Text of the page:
My friend Johnita Crawford is a county commissioner in Cloud County, Kansas. When we talked about “what is a small town business?” she sent me this note about what several towns under 800 in population in her county are doing to promote small business:
“We have a special fund from our Wind Farm that we cannot use for regular county expenses so we give it to groups for making their towns a better place to live. In the last 2 years we have given to 3 small towns to put card-operated fuel pumps in their towns where there was no access to fuel. In Clyde where I live, a group of us ladies decided 4 years ago to work on putting new street lights in our downtown to enhance the look of the town and also to save the city some money because they rented the light poles from the electric company. Our group raised over $100,000 and the county gave us $80,000 and now we have wonderful new street lights in our downtown that makes Clyde really stand out.
“Last Monday the last small town in the county–Miltonvale–came to the commissioners with their request which they have been working on for 2 years. With the help from the county they are going to refurbish 3 buildings in their community and lease the buildings to 3 small businesses. They have the people ready to go they just needed the buildings brought up to code. I am so excited for this town because it will bring employment and a face lift to 3 buildings. It is amazing what people can accomplish with a little help and lots of questions being ask.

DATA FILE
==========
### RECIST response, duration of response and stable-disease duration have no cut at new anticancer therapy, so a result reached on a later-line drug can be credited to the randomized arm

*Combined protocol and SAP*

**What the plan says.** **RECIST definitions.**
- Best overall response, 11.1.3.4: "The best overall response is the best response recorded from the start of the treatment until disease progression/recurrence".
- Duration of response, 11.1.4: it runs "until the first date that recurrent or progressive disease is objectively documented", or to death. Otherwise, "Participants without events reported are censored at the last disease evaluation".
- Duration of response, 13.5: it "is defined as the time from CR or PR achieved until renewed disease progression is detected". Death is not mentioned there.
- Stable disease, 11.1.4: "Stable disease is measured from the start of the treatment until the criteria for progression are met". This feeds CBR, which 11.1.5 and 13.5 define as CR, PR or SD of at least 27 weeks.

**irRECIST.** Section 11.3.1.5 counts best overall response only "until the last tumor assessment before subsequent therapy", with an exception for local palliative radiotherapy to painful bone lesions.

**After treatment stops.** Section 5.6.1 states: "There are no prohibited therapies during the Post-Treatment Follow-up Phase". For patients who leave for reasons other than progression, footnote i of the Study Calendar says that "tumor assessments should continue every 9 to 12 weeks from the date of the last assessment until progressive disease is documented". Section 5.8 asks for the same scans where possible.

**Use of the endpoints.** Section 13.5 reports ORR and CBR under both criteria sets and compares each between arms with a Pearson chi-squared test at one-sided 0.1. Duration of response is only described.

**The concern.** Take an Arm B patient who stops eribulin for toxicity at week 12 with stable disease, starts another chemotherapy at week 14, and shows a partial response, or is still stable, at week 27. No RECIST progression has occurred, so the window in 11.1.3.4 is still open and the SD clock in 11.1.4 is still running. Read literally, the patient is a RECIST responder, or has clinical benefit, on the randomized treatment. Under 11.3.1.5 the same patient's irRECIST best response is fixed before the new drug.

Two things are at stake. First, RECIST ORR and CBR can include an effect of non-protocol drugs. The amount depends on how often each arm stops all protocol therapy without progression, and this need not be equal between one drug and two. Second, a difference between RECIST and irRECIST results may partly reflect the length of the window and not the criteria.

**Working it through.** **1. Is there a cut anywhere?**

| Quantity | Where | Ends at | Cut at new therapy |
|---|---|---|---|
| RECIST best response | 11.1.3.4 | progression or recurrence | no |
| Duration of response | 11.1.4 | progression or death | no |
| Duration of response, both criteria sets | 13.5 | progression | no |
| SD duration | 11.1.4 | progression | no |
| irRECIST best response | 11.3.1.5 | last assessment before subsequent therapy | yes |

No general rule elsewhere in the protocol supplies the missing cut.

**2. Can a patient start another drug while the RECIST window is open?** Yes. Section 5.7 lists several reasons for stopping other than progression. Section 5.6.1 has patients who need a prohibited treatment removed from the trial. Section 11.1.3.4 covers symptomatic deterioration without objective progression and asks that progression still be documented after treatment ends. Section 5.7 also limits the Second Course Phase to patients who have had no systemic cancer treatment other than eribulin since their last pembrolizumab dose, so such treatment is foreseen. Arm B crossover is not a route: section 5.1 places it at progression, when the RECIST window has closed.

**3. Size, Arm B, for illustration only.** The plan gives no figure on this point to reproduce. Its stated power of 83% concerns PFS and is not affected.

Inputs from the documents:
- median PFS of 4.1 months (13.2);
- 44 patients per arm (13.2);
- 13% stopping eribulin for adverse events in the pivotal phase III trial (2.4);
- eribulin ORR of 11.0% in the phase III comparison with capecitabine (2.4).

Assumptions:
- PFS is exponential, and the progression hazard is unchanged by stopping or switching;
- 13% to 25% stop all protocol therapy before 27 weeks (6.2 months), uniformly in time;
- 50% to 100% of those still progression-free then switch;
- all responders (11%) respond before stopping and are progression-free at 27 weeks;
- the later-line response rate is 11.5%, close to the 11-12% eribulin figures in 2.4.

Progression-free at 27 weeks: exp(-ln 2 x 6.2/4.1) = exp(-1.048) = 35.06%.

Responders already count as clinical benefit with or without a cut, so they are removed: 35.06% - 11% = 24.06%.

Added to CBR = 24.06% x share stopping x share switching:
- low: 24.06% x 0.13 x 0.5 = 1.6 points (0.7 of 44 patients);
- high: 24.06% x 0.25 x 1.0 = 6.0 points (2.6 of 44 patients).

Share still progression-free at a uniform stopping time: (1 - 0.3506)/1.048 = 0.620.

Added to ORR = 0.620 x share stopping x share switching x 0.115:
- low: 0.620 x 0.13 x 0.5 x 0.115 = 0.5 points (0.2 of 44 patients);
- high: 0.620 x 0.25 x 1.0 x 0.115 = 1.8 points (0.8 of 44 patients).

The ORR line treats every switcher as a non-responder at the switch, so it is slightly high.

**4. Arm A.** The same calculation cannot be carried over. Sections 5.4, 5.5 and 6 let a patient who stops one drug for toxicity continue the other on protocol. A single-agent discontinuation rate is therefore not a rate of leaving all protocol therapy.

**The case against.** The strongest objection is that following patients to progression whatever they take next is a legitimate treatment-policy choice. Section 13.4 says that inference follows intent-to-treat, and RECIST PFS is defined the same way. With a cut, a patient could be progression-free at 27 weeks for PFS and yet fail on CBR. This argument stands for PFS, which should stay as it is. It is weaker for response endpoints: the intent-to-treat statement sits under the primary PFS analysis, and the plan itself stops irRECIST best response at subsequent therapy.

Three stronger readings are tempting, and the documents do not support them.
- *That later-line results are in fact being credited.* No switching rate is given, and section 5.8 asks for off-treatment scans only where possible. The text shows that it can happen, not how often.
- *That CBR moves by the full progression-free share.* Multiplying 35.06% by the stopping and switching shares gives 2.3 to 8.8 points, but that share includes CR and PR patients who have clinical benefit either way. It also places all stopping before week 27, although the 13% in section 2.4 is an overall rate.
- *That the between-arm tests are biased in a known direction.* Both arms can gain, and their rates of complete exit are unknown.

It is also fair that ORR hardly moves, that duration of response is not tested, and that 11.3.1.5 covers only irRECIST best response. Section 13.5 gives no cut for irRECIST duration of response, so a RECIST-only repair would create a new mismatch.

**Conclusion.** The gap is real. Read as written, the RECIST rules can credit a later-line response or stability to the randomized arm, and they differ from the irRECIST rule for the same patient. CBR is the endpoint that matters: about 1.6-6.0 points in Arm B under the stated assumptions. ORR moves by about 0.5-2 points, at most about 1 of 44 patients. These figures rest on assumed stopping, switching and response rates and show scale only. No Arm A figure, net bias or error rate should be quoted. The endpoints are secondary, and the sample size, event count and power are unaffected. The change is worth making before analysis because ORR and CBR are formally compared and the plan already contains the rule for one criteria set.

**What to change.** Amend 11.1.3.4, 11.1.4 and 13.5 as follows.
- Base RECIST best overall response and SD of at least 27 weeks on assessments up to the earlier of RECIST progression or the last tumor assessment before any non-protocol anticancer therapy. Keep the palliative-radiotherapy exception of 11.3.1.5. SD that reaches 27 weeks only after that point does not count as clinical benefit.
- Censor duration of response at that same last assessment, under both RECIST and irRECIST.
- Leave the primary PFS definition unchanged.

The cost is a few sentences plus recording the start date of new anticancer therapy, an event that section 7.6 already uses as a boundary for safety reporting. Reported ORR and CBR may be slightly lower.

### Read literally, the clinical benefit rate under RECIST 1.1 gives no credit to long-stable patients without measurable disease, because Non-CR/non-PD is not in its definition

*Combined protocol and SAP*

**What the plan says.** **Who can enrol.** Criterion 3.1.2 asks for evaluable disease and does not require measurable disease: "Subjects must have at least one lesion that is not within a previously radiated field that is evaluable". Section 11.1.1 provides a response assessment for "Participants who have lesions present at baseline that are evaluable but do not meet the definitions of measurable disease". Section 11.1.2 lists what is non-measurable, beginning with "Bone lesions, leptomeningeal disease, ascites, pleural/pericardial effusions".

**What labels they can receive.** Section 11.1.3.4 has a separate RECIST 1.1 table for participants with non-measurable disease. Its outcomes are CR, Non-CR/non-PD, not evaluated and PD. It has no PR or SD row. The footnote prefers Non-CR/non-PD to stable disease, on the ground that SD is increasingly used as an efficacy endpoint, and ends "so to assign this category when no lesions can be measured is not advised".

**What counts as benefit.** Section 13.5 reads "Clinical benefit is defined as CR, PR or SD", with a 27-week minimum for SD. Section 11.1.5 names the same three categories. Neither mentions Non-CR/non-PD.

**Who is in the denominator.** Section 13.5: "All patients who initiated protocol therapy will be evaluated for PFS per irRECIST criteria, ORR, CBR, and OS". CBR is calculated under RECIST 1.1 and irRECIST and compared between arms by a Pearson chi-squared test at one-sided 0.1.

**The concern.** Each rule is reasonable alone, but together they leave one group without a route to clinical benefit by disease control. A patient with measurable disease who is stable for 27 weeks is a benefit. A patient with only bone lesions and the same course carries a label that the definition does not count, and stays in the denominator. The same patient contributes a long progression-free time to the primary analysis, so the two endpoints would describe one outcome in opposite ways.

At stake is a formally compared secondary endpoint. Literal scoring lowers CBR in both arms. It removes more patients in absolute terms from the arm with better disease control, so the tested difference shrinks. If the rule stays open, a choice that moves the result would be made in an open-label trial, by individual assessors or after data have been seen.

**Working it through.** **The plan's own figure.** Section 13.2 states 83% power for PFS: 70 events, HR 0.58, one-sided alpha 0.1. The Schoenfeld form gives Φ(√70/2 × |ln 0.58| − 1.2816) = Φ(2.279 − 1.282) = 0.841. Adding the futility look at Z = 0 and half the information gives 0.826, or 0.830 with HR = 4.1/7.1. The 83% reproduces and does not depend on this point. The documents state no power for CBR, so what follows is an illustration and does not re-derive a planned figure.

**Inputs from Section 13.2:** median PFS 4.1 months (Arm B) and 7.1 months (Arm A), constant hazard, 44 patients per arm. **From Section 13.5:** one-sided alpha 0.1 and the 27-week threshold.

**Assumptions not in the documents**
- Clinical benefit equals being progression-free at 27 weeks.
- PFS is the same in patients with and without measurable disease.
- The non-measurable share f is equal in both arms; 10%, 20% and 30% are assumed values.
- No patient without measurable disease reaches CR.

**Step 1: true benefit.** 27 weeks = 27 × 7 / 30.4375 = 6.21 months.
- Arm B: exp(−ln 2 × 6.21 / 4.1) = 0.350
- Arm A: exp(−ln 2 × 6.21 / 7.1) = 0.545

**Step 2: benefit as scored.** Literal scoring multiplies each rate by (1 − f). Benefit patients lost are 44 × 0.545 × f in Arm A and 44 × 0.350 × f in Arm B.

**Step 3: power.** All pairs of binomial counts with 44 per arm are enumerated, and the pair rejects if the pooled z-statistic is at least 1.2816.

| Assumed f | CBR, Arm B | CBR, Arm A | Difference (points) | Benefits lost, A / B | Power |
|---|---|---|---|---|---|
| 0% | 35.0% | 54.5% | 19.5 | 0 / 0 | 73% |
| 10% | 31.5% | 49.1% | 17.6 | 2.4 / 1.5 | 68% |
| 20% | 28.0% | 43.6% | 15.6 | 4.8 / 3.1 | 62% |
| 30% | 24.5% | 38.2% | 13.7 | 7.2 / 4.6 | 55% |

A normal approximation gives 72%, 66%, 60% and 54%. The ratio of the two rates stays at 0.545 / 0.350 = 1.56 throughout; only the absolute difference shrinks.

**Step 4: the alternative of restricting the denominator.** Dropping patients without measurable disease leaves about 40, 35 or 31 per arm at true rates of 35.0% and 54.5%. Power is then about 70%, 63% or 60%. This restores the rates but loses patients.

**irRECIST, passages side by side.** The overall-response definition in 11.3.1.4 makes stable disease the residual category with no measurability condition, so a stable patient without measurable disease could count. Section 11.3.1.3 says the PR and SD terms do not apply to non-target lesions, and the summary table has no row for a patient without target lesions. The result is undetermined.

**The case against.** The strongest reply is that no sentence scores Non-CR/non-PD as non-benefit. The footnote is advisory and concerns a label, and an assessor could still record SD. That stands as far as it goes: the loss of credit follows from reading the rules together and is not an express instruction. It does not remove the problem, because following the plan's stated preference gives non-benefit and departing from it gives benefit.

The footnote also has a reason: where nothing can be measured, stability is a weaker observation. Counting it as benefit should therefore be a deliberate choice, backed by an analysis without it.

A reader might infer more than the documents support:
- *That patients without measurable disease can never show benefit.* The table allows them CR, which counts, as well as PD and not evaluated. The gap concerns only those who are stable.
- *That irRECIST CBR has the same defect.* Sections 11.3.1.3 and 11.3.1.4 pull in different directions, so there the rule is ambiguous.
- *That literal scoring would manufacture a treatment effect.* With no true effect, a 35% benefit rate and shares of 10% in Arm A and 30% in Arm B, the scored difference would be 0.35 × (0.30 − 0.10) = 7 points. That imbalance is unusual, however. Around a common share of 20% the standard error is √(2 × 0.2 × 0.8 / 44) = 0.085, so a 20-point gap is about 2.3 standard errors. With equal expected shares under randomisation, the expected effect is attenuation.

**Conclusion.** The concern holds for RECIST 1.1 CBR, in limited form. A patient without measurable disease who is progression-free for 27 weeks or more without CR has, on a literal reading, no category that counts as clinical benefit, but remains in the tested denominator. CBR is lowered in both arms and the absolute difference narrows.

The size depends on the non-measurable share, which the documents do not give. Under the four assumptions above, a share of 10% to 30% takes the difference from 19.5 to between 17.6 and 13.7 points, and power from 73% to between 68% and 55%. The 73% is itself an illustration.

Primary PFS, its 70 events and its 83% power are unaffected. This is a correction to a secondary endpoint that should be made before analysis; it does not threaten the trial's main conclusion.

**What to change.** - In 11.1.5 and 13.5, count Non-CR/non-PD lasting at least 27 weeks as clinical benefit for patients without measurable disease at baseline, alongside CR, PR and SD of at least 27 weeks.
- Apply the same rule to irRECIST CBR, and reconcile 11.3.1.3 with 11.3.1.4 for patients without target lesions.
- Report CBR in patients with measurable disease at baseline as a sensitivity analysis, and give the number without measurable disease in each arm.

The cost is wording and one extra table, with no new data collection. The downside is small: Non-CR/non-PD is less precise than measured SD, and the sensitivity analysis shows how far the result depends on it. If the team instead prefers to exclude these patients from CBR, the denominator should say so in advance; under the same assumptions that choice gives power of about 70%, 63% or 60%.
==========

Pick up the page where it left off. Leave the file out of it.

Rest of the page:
“I believe that anything is possible to accomplish with thought and perseverance. Small towns are my passion and I know it’s also yours. Glad we can connect and see what is happening in the world.”
I love to hear these stories and examples of what small towns find important enough to invest in. I’m sure that if outside experts had been given a say, completely different projects might have been selected. But the best solutions always come from within.
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Becky started Small Biz Survival in 2006 to share rural business and community building stories and ideas with other small town business people. She and her husband have a small cattle ranch and are lifelong entrepreneurs. Becky is an international speaker on small business and rural topics.